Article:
IRCC: Citizenship and Immigration Canada. As its name implies, IRCC (formerly known as CIC) is the federal ministry responsible for admitting new immigrants (both permanent and temporary) and supporting them through settlement services, as well as administering the process of becoming a Canadian citizen.

Criminal Equivalency: In determining whether an individual is criminally inadmissible, Citizenship and Immigration Canada (IRCC) will assess the individual's criminal record per Canada's criminal code. A criminal act committed outside Canada will first be compared to an equivalent act in the Canadian criminal code. The act committed outside Canada will then be considered to have received the punishment that would have been received had it been committed in Canada, regardless of the actual punishment issued in the country where the act occurred.

Criminal Inadmissibility: Individuals wishing to enter Canada either permanently or temporarily as visitors, foreign workers and international students may be denied entry if they or their dependents are deemed criminally inadmissible.

Criminal record: The record of criminal offense committed by an individual. In some jurisdictions it also includes arrests, charges pending, and even charges of which the subject has been acquitted.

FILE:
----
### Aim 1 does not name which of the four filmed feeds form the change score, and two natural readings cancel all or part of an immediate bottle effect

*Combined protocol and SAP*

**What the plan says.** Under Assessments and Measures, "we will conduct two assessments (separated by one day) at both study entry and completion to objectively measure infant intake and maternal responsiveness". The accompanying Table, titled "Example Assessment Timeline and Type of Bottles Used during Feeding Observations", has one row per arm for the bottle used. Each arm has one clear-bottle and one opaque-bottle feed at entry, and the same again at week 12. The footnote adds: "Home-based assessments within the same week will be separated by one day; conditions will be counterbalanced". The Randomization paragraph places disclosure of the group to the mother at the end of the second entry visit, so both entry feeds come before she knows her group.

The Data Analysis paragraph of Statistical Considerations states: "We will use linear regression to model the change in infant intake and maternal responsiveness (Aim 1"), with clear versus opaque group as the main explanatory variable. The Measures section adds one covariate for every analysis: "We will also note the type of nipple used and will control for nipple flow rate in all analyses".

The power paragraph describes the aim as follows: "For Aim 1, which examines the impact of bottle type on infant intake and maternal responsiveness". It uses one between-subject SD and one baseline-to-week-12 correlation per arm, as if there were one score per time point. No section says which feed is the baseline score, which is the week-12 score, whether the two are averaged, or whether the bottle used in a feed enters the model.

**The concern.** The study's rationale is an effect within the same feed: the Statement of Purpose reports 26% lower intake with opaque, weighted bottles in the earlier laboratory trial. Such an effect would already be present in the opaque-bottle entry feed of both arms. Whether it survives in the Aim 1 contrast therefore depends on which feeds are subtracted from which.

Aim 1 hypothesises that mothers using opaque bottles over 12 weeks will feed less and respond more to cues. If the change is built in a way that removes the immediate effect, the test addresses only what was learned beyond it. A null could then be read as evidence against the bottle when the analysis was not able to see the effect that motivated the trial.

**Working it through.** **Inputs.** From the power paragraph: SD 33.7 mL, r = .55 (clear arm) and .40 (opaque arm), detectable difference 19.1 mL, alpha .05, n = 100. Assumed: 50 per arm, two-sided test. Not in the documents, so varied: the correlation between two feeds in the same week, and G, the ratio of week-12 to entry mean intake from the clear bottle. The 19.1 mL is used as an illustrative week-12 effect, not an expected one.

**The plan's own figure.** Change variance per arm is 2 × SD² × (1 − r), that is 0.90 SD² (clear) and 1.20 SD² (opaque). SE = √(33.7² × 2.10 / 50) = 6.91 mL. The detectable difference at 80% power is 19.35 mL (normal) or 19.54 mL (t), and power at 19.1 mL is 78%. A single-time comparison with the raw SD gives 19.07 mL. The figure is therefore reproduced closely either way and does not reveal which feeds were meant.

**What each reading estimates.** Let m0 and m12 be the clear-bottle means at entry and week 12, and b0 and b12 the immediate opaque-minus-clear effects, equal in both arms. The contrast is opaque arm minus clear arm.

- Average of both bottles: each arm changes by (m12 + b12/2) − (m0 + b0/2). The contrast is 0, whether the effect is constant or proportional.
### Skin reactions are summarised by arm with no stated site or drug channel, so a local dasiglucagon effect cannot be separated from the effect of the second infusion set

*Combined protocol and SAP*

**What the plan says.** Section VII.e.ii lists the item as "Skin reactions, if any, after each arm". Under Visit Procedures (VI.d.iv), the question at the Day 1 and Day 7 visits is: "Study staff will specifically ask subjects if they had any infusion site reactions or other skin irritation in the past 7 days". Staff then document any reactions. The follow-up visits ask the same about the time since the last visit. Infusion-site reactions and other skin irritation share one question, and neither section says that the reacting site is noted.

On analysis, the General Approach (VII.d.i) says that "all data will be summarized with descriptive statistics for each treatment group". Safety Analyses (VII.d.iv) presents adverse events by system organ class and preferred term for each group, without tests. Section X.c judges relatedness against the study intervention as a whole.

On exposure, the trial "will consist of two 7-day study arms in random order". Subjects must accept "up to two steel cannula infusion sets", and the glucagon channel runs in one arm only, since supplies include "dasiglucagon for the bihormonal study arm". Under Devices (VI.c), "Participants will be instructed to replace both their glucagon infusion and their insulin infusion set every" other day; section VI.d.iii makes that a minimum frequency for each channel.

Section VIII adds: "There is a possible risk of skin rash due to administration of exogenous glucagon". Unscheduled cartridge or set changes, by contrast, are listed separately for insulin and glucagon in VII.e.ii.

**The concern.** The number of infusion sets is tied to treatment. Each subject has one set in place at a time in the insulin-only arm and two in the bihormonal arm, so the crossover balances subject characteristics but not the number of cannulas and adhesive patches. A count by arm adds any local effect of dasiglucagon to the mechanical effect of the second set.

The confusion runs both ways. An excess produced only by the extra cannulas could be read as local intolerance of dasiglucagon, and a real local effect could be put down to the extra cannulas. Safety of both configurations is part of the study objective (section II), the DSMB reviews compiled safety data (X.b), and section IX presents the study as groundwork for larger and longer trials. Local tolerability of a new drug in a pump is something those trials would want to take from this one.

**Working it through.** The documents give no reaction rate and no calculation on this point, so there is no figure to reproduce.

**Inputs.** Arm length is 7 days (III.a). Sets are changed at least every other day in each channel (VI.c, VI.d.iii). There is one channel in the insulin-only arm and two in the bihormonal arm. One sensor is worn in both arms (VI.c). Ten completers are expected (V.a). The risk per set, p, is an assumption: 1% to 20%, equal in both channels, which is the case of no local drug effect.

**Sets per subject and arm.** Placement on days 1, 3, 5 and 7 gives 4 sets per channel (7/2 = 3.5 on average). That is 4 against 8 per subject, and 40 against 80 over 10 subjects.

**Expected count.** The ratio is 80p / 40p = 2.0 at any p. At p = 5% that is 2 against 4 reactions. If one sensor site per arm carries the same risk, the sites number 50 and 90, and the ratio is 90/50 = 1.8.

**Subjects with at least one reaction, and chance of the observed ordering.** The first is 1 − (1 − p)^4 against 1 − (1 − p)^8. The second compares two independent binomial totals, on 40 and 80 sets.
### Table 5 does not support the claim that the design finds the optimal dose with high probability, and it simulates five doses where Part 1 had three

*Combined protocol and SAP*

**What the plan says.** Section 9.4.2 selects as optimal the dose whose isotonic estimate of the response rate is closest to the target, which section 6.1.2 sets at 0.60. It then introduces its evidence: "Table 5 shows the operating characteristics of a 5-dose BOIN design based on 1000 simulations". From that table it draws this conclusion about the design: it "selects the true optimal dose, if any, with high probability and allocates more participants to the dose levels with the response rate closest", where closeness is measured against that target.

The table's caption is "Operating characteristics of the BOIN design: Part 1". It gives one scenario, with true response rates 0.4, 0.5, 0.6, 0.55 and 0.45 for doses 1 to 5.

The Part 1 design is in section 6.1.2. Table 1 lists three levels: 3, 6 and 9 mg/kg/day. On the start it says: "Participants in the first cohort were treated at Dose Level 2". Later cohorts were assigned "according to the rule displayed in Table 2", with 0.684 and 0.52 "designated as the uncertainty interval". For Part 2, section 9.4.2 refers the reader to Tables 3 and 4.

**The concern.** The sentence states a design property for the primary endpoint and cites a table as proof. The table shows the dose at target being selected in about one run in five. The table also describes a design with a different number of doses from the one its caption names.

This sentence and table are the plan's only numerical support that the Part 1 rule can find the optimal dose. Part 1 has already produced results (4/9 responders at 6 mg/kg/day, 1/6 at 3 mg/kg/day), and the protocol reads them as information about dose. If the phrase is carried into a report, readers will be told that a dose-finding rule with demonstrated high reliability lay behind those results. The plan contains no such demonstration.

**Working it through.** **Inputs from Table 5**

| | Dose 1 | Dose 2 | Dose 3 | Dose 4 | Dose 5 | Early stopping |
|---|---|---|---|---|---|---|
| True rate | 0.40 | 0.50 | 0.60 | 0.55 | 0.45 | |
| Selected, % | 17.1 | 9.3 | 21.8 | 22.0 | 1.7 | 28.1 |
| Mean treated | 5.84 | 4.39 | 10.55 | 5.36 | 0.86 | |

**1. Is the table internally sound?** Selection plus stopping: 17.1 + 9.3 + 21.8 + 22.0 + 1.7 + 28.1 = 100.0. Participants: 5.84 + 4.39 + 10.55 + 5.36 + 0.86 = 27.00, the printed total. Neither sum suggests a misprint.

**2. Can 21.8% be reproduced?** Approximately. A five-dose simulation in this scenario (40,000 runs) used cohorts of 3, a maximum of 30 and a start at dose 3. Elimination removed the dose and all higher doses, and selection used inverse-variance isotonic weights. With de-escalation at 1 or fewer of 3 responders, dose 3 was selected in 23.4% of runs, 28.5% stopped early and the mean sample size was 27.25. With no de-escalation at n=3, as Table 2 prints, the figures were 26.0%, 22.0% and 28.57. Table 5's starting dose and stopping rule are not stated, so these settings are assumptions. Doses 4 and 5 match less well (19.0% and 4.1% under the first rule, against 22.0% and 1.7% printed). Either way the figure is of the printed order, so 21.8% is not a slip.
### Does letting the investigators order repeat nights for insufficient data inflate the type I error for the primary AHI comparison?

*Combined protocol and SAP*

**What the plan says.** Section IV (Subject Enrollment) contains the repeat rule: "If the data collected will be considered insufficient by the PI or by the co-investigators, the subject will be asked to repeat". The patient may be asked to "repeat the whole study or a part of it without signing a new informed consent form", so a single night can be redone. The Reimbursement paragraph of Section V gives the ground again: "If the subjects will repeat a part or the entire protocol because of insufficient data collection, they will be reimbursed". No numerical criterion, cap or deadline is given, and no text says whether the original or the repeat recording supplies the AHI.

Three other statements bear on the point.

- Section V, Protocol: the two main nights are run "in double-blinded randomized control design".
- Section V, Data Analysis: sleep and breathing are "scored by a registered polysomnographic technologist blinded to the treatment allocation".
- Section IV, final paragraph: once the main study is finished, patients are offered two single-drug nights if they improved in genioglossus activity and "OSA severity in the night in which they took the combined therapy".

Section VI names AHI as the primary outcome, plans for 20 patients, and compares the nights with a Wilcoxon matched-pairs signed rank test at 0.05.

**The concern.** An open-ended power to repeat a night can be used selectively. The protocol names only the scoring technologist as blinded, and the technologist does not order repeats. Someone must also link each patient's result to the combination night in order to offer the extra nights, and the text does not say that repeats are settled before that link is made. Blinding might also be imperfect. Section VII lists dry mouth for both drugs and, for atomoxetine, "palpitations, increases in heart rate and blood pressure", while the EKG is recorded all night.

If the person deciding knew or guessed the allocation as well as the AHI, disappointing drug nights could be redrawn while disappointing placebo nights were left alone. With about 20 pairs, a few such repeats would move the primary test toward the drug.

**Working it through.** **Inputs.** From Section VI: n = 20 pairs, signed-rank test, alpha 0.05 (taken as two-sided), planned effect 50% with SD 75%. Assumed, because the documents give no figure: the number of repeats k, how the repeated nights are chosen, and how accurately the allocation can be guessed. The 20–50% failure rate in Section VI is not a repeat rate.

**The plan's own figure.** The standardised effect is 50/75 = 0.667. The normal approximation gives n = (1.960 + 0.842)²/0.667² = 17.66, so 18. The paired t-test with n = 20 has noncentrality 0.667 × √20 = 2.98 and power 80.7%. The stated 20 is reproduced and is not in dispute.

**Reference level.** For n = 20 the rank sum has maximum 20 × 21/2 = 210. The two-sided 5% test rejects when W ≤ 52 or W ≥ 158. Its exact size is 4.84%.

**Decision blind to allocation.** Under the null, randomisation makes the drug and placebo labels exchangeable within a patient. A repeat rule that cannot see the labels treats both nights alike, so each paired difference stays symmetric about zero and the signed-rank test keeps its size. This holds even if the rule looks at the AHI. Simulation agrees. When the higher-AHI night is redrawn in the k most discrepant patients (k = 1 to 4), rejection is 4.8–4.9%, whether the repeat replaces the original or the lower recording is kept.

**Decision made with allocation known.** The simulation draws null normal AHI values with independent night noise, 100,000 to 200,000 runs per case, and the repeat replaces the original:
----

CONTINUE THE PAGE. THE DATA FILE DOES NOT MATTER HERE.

Criminal Rehabilitation: Individuals with a criminal record that renders them criminally inadmissible may still enter Canada if they qualify as criminally rehabilitated under:

* Deemed rehabilitation; or
* Individual rehabilitation

Deemed Rehabilitation: Persons who are inadmissible to Canada on grounds of criminality may still be permitted to enter Canada if they qualify for deemed rehabilitation.

Deemed rehabilitation depends on simple passage of time after the completion of a sentence. For indictable offenses, ten years must have elapsed after the completion of a sentence; for two or more summary offenses, five years must have elapsed.

Dependant: A dependent is the family member of an immigrant. Specifically, the spouse, common-law partner or conjugal partner, or child. There are certain requirements that must be met for a child to be considered a dependant.

Deportation Order: An order that states a person will be removed from Canada and permanently barred from the country unless he or she obtains Ministerial consent to return.

Foreign national: A person who is not a Canadian citizen or a Permanent Resident.

Immigrant: A person who has moved to Canada permanently (i.e. not including people living in Canada temporarily as a worker, student or visitor). This definition can include people who have lived in Canada for many years and those who have received Canadian citizenship: as a result, the term "newcomer" is often used to refer to people who have immigrated recently to Canada.

Individual Rehabilitation: Persons who are inadmissible to Canada on grounds of serious criminality and anyone else who does not qualify for deemed rehabilitation may still enter Canada if they qualify for individual rehabilitation.